Tue May 4th, 2010 at 08:38:30 AM EST
This post is inspired by a comment that I read from talos concerning how pensions are low in Greece.
I want to talk about wealth inequality (could be inequality of power or status or whatever, but I am concentrating here on the common definition).
One thing will be uncommon, though: inequality tends to be discussed from a class perspective - that is the underlying assumption most of the time. Sometimes people talk about inequality among nations. Sometimes about inequality inside regions of a nation. Rarely is inequality discussed from an INTRA-class perspective. I will use here the INTRA-class example. The fact that I, a Portuguese (ie, coming from an highly unequal European society) care a lot about INTRA-class issues is by itself, as I intend to show, a demonstration that I come from an unequal society.
Promoted by Migeru
Thu Nov 20th, 2008 at 07:15:08 PM EST
I have said many times on ET that I don't trust most computer simulations of reality. I never supported this claim with any argument. Considering that this is the area where I work, I think I can give some ideas on the topic based on personal experience. My plan, in the future is to write a robust and extensive argument on this issue. For now, I will start with a simple example, using mostly naive arguments. Feedback is highly encouraged (especially antagonistic viewpoints that are rationally fundamented).
Caveat: I exclude computational chemistry and physics from all this (a preamble where I explain why, is due in the future). For computational chemistry and physics I mean only what theoretical chemists call ab-initio and semi-empirical methods.
Caveat: I will trade rigor for clarity (especially the word gene will be abused).
Undergrad in computer science (with lots of experience in software development)
MSc in bioinformatics (area: population genetics, conservation genetics)
PhD is tropical medicine (ongoing - theoretical study of the spread of drug resistant malaria)
For obvious reasons it is quite difficult for me to talk about the PhD work. I will just say that I have even more reasons to believe in what I believe.
Population genetics and simulated reality:
In many research studies involving population genetics empirical data is compared to simulated data (by a computer). Conclusions about the real world data are made according to the relationship between that data and deviations from the computed data.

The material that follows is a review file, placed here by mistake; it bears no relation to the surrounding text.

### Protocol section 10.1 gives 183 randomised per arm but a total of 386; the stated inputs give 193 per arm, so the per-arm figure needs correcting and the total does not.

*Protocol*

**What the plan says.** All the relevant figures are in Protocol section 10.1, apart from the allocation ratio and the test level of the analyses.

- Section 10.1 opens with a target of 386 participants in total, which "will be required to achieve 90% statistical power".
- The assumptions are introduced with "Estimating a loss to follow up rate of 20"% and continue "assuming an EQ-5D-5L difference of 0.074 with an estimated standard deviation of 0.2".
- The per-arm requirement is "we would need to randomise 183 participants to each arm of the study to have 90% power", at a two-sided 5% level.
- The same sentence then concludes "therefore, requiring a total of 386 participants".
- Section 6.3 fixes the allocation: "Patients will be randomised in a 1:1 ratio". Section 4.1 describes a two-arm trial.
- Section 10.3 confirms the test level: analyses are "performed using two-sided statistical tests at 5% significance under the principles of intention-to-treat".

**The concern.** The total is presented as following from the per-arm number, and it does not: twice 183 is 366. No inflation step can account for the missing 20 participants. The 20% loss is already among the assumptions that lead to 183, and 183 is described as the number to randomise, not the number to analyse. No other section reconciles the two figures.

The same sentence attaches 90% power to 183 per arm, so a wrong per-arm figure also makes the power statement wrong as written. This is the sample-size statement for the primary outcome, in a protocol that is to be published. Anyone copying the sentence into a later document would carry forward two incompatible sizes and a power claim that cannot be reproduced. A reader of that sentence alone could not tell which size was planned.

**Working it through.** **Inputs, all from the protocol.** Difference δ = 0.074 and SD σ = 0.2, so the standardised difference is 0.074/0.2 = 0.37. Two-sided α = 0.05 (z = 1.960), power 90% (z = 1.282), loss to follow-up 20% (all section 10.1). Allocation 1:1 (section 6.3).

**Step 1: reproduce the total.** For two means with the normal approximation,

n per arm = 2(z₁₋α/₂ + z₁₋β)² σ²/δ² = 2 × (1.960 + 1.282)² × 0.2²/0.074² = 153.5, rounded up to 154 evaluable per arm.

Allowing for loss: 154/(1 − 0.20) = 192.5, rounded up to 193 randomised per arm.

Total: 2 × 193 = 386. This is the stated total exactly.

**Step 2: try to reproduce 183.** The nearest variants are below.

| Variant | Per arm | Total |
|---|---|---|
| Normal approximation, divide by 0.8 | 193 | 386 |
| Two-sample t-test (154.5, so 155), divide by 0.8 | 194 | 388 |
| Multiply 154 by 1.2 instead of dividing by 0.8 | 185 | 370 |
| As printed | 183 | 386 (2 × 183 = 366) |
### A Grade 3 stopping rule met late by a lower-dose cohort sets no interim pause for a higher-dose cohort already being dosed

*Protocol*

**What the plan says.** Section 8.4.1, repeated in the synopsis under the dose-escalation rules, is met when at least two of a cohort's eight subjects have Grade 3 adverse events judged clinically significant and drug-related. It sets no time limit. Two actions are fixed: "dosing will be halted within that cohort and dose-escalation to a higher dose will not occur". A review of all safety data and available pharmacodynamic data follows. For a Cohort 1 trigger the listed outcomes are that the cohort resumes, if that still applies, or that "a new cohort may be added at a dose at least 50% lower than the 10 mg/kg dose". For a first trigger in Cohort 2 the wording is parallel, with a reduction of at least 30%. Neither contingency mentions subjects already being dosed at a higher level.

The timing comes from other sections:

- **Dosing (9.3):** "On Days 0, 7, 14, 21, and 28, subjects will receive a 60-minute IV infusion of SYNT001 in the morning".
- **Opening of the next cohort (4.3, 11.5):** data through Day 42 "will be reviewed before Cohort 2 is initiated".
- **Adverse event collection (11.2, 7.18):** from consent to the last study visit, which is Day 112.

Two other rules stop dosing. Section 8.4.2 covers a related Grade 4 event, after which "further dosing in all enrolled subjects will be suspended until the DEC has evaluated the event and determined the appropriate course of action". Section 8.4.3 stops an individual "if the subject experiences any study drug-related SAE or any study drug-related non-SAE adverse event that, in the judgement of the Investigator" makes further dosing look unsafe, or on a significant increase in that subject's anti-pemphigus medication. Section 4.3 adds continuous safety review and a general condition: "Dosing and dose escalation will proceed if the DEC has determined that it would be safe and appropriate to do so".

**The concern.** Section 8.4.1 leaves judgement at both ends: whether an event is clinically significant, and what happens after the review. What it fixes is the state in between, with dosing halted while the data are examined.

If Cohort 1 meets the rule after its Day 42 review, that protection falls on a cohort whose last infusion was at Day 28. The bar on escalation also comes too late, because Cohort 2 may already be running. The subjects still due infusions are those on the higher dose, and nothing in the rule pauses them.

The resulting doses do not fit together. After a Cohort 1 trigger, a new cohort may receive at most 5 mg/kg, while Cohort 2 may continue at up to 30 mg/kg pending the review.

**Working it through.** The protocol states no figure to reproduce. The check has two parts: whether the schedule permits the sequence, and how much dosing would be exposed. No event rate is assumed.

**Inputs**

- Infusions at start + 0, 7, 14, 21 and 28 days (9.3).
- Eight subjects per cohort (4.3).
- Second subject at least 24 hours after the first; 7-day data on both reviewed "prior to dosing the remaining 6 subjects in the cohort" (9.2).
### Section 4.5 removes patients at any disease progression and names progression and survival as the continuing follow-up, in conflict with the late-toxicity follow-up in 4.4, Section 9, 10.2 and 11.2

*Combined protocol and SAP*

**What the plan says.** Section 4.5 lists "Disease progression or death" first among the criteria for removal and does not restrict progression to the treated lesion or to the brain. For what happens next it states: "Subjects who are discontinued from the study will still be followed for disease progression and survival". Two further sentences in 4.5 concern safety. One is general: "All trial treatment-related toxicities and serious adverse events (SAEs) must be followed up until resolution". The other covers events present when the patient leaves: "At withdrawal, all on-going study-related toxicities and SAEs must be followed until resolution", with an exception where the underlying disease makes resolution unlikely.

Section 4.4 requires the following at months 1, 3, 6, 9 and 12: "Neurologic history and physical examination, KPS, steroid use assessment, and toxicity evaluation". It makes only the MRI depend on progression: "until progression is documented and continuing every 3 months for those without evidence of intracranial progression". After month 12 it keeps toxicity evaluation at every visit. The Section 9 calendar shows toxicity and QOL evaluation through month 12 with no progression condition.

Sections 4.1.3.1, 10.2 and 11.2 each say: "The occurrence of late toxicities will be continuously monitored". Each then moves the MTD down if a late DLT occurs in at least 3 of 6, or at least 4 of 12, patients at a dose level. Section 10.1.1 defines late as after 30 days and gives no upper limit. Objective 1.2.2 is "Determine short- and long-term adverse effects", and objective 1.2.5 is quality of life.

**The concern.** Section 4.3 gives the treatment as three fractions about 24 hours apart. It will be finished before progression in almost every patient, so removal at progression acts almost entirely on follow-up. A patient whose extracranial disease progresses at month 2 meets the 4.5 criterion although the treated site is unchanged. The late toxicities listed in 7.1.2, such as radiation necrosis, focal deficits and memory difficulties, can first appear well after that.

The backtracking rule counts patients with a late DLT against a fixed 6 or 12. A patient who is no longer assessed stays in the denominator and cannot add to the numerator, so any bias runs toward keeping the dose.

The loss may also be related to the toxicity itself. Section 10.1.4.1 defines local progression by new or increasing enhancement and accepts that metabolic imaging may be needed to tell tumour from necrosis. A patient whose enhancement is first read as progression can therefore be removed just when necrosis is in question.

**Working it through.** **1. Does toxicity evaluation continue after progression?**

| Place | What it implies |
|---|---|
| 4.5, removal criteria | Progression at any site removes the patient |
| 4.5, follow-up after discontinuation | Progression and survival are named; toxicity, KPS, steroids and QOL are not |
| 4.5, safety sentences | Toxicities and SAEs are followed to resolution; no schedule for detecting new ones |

Imagine trying to find in a certain population which genes are under selection - Imagine, say, that a certain population of fish are able to adapt to very cold waters while others aren't, you might be wanting to know which genes are responsible for that (assuming there is a genetic basis). The procedure is more or less like this: You go to the field, collect samples (something that has DNA from individuals) from several populations. Then, in the lab, several possible candidate genes are genotyped from each individual. Each individual will have 2 copies of a gene, different versions of the same gene may exist (different alleles). You are looking for genes that seem to be "different" for the majority. The underlying hypothesis is that "normal" genes are neutral while "different" genes are under selection (hopefully are related to thermal-regulation, what you are looking for).
Imagine that you sample 2 populations (one in normal waters, another in cold waters), 10 individuals on each population and (only) 3 different genes. Imagine that you have the following distributions (I will call alleles for first gene a and A, for the second gene b and B and for the 3rd c, C).
Population a A | b B | c C
Normal 10 10 | 0 20 | 10 10
Cold 10 10 | 20 0 | 10 10
It would seem the the first and third genes have the same distribution in both populations and the second gene is quite "different".
This is, of course, a simple and highly skewed example, for explanation purposes.
Reality is normally much more complex, involves more genes, more populations, and possibly more alleles per gene.
So what do researchers might do? They simulate a bunch of neutral("normal") genes on a computer, calculate some confidence intervals for some statistics on that simulation and then compare each gene (or the statistics derived from those real genes) against the computer simulation results. Genes that fall outside the confidence intervals from the simulation are deemed candidates for being "under selection".
So, real data is compared against simulated data to derive conclusions.
So what about the realism of that simulated data? In population genetics, most simulations (not only my selection detection example) are based on Coalescent theory. I am not going to explain the coalescent here, or this would become huge. I will present some of the common assumptions done on coalescent simulations (note that some simulators might do different).
- Random mating among individuals. The meaning of this is obvious. Or maybe not.
- Some simulators don't have the notion of gender. So random mating might mean really random mating of genes.
- Random mating is not very good in many situations. We all know of many species where mating is not random at all. But it is said that random mating is a good approximation for humans (especially because we don't see one male for all female behavior - Though Irish might complain here (search for Niall), or Genghis Kan descendents, by the way). So we have random mating used for species which don't mate randomly at all; and for humans, where it is seen as an acceptable approximation. I will not even go into politically dangerous terrain about random mating among humans, I will just say this: If you do some trivial math, random mating produces lots of half-siblings (where one of the parents is shared but the other is not) and almost no full siblings (where both parents are shared). Do you think this is a reasonble approximation of the reality that you know? Especially think in terms of genetic diversity (which is what we are discussing here).